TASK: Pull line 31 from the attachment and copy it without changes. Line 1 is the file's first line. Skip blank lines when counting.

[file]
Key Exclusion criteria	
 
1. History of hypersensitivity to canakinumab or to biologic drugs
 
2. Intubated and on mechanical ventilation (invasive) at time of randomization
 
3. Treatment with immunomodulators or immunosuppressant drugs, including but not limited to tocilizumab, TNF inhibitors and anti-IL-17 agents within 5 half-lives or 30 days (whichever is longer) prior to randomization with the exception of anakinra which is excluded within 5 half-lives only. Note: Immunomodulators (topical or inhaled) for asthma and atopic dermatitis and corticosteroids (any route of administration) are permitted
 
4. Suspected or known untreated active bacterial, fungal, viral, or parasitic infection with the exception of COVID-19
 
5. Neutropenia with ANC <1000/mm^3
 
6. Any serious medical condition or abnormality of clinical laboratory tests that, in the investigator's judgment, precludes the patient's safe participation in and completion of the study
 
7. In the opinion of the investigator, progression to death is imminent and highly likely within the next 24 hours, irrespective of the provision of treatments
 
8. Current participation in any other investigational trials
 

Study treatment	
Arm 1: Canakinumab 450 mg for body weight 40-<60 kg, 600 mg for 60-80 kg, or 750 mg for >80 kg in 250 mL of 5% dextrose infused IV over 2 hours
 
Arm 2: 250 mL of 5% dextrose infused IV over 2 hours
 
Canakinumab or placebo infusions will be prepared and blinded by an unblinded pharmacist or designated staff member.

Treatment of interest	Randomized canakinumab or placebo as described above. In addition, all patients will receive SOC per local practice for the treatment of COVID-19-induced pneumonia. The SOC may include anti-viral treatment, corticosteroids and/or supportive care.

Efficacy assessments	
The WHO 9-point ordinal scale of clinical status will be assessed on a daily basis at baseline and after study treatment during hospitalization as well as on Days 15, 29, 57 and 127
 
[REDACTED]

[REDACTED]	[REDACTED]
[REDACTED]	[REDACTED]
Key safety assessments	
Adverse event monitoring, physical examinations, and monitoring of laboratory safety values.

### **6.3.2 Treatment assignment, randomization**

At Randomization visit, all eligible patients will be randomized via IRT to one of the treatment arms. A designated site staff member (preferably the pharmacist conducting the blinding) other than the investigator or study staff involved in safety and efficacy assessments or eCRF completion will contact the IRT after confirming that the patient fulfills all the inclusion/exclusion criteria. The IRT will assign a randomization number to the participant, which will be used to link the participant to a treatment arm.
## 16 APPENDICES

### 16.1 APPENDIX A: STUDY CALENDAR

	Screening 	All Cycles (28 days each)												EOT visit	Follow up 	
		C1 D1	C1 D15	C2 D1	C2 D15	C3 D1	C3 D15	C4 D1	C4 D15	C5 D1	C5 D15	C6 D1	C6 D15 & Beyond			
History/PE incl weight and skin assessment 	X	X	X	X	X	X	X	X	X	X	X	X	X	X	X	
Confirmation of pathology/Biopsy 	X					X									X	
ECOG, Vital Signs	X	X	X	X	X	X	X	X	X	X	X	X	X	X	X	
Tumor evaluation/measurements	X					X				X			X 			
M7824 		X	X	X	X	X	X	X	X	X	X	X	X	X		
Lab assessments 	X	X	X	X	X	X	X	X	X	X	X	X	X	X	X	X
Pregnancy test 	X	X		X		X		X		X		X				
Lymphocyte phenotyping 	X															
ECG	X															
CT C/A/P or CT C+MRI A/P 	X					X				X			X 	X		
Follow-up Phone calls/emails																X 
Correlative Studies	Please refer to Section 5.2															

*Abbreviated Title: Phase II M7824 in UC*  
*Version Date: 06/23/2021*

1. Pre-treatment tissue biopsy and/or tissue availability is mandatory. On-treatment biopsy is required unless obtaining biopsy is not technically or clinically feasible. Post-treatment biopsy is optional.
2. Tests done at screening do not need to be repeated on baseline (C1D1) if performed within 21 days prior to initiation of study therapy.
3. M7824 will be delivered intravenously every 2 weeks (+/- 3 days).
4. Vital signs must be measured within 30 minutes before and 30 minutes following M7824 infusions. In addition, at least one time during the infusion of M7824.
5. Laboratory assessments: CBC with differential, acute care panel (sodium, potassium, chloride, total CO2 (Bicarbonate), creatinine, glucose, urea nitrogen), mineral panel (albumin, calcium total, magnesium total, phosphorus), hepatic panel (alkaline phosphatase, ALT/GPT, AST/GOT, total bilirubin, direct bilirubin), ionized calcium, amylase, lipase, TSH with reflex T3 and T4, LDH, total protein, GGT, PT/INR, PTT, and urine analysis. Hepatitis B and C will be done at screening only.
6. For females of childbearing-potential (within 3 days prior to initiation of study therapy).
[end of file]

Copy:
Tumor evaluation/measurements	X					X				X			X 			